Marriage of Torix, In re

Decision Date29 October 1993
Docket NumberNo. 17904,17904
Citation863 S.W.2d 935
PartiesIn re the MARRIAGE OF Patricia Mae TORIX and Glen Edward Torix. Patricia Mae TORIX, Petitioner-Appellant, v. Glen Edward TORIX, Respondent-Respondent.
CourtMissouri Court of Appeals

M. Roger Carlin, Evenson, Carlin & LePage, Pineville, for petitioner-appellant.

Phillip A. Glades, P.C., Phillip A. Glades, Anita K. Oakes, Joplin, for respondent-respondent.


This is an appeal by Patricia Torix (Wife) from a judgment dissolving her marriage to Glen Torix (Husband), dividing their marital property, and awarding her maintenance.

The parties were married in 1964 when Wife was fourteen years old and was in the seventh grade. Husband was then seventeen and had an eighth grade education. At the time of their marriage, the parties had virtually no assets and initially received welfare. Early in the marriage, Wife worked at two garment factories and later in a bakery which she quit in 1976 to be with their son. 1 Husband worked at various jobs until 1976, when they established the business known as Glen's Diesel. Wife later worked in the office of that business answering the phone, doing clerical work and getting parts until approximately 1981. At that time they took a partner into the business and Wife stayed with their son full time. She was not thereafter employed outside the home.

Later, they started Torix Trucking, which primarily leases trucks to other trucking companies. They also became involved in the ownership of a truck sales business known as TW Trucks. The businesses were successful, and over the years they accumulated substantial assets and began enjoying an expensive lifestyle.

The parties' separation in September 1988 was followed by the filing of Wife's petition for dissolution of marriage the following January. Pursuant to Wife's motion, she was awarded temporary maintenance of $2500 per month. Wife obtained her GED in 1990 but was not employed prior to trial. Trial commenced in April 1991 and continued on various dates until concluded in August 1991.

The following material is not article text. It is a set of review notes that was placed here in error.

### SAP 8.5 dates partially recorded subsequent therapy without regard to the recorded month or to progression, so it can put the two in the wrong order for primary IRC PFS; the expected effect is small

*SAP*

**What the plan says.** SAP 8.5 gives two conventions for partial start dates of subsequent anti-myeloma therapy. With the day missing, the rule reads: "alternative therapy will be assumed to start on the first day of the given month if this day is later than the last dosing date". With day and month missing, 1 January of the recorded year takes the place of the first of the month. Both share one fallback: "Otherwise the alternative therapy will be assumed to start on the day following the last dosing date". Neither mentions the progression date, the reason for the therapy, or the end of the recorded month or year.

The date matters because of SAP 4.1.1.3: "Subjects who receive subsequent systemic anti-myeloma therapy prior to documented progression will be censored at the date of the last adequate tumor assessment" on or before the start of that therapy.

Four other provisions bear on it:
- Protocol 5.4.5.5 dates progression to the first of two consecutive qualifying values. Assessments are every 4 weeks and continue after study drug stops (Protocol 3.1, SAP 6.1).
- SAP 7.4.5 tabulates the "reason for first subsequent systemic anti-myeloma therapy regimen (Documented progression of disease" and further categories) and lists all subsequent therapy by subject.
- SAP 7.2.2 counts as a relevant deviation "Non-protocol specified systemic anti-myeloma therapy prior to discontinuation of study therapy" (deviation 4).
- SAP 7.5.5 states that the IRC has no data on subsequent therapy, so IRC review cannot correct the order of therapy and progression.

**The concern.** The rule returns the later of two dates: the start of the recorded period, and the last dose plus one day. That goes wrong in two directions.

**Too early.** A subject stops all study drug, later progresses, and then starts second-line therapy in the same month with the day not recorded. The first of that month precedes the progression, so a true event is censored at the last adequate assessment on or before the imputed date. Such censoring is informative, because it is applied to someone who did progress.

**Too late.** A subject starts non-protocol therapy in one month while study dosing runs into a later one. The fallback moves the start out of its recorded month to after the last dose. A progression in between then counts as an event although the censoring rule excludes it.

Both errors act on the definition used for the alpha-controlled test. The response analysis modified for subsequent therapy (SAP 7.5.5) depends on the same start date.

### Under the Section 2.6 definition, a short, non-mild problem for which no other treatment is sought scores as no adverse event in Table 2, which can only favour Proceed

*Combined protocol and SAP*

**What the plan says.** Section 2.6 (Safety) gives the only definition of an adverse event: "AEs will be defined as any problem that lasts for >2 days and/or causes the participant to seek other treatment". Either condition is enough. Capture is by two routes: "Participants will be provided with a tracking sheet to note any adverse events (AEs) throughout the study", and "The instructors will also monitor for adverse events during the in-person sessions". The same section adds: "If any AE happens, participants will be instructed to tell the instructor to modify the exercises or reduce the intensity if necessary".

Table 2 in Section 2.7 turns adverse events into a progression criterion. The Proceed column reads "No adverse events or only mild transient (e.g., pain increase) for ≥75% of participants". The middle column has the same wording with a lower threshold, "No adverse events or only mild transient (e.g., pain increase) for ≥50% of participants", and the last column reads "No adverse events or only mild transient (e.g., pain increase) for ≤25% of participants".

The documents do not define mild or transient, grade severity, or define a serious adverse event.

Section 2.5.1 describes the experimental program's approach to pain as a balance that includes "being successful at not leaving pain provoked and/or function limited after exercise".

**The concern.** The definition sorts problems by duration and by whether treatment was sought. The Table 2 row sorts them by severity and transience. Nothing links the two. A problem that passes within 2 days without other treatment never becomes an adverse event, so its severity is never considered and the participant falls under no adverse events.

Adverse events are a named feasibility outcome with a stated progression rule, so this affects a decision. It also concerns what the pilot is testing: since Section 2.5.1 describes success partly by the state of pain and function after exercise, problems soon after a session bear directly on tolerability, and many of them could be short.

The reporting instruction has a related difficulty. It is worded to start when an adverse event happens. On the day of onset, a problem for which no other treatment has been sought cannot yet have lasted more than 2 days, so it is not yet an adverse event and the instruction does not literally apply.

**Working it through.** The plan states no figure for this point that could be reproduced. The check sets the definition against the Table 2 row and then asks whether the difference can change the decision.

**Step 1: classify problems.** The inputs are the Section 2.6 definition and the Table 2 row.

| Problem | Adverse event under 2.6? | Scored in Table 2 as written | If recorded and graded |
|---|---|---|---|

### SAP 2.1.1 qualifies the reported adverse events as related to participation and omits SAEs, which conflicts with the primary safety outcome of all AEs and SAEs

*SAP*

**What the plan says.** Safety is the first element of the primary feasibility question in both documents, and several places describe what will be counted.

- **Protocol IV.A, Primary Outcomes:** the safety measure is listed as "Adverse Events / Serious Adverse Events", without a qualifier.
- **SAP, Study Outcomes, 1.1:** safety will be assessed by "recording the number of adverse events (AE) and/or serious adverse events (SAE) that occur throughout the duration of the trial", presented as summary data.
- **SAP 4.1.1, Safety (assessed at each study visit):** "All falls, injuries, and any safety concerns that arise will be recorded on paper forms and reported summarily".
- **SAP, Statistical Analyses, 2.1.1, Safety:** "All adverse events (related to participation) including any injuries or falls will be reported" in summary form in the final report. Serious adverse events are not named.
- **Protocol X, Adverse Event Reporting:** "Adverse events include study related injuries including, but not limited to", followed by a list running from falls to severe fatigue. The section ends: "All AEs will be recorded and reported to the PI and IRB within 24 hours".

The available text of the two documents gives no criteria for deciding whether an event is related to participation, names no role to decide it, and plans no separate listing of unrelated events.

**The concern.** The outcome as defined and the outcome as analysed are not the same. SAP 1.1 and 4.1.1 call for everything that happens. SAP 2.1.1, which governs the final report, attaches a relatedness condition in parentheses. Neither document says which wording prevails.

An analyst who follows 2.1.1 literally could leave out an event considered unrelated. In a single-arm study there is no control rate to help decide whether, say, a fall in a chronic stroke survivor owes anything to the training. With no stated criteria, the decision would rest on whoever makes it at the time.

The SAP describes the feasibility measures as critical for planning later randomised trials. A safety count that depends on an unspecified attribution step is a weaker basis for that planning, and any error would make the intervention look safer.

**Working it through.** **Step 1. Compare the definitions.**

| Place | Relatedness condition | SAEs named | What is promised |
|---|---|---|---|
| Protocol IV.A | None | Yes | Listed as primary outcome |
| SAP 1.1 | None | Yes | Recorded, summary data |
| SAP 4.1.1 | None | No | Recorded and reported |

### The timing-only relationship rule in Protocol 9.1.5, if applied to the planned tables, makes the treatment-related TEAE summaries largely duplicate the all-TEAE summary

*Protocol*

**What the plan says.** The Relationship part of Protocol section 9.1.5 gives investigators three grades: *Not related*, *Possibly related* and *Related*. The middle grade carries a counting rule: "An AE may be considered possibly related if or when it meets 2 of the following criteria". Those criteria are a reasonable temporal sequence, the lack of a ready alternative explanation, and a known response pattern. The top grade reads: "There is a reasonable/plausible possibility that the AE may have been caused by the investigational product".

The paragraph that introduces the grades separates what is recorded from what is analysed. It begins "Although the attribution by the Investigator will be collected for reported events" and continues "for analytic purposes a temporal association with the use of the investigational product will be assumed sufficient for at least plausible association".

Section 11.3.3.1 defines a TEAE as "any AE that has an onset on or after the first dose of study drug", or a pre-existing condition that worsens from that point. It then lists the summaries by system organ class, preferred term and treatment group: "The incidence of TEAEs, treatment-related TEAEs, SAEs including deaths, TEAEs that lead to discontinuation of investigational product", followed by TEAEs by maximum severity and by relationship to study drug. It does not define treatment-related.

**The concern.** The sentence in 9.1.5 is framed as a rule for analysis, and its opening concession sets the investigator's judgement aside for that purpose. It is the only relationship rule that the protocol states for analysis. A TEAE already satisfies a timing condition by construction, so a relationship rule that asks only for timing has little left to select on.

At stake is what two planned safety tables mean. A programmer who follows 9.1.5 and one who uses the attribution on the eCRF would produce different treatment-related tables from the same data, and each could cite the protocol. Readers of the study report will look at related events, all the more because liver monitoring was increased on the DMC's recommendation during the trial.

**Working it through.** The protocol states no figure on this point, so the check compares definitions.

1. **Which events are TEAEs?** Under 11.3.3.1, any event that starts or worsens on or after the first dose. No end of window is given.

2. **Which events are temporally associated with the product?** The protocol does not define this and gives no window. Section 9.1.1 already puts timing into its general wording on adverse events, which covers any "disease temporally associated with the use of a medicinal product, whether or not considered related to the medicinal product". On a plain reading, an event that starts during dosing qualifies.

The trial court divided the marital property as follows: Wife was awarded marital assets which the court found totaled $498,913 but which were subject to encumbrances of $150,200, which she was ordered to pay, leaving a net award of $348,713; and Husband was awarded marital property valued at $707,858 but was ordered to pay indebtedness totaling $388,909 (including $260,000 owed to the IRS for back taxes), resulting in a net award of $318,949. Included in the marital property awarded to Husband was their one-half interest in Glen's Diesel; their one-fourth interest in TW Trucks; and their 100% ownership in Glen Torix Trucking. The trial court also awarded Wife maintenance in the amount of $1000 per month. Wife appeals the division of property and award of maintenance.

Appellate review of a court-tried case is governed by Rule 73.01. 2 Accordingly, the decree or judgment of the trial court will be sustained unless there is no substantial evidence to support it, unless it is against the weight of the evidence, unless it erroneously declares the law, or unless it erroneously applies the law. Murphy v. Carron, 536 S.W.2d 30, 32 (Mo. banc 1976); Mistler v. Mistler, 816 S.W.2d 241, 245 (Mo.App.1991). In addition, the evidence is viewed in the light most favorable to the decree, disregarding contrary evidence. Pratt v. Pratt, 813 S.W.2d 389, 390 (Mo.App.1991).

In her first point on this appeal, Wife contends the trial court abused its discretion in dividing the marital property. Her objection is directed to the amount of property awarded to her and the fact that the primary income producing property was awarded to Husband. She does not, however, contest the trial court's findings as to the valuation of the assets divided.

Husband contends that Wife waived any right to complain about the property distribution by reason of her sale and disposal, after judgment, of approximately $280,000 worth of assets. Husband argues that under In re Marriage of Vinson, 839 S.W.2d 38 (Mo.App.1992), and Warren v. Warren, 601 S.W.2d 683 (Mo.App.1980), by disposing of a significant portion of the marital property set aside to her, Wife accepted the benefits of the distribution of marital property and is therefore foreclosed from pursuing this appeal on that issue. 3 The legal file in this case, however, does not contain evidence that Wife disposed of any assets. 4 Therefore, we are unable to decide whether Wife has waived the right to appeal any portion of the judgment entered in this case and will decide the issue presented by Wife on the merits.

Wife's objection to the division of marital property is primarily centered around her argument that the trial court should have considered the nature of the property being divided and should have awarded her either some of the primary income producing property or a greater share of the other marital assets because her earning potential, as opposed to Husband's, is limited, and the mortgage obligations on the property she received exceeds her expected income, thereby requiring her to liquidate some of the property.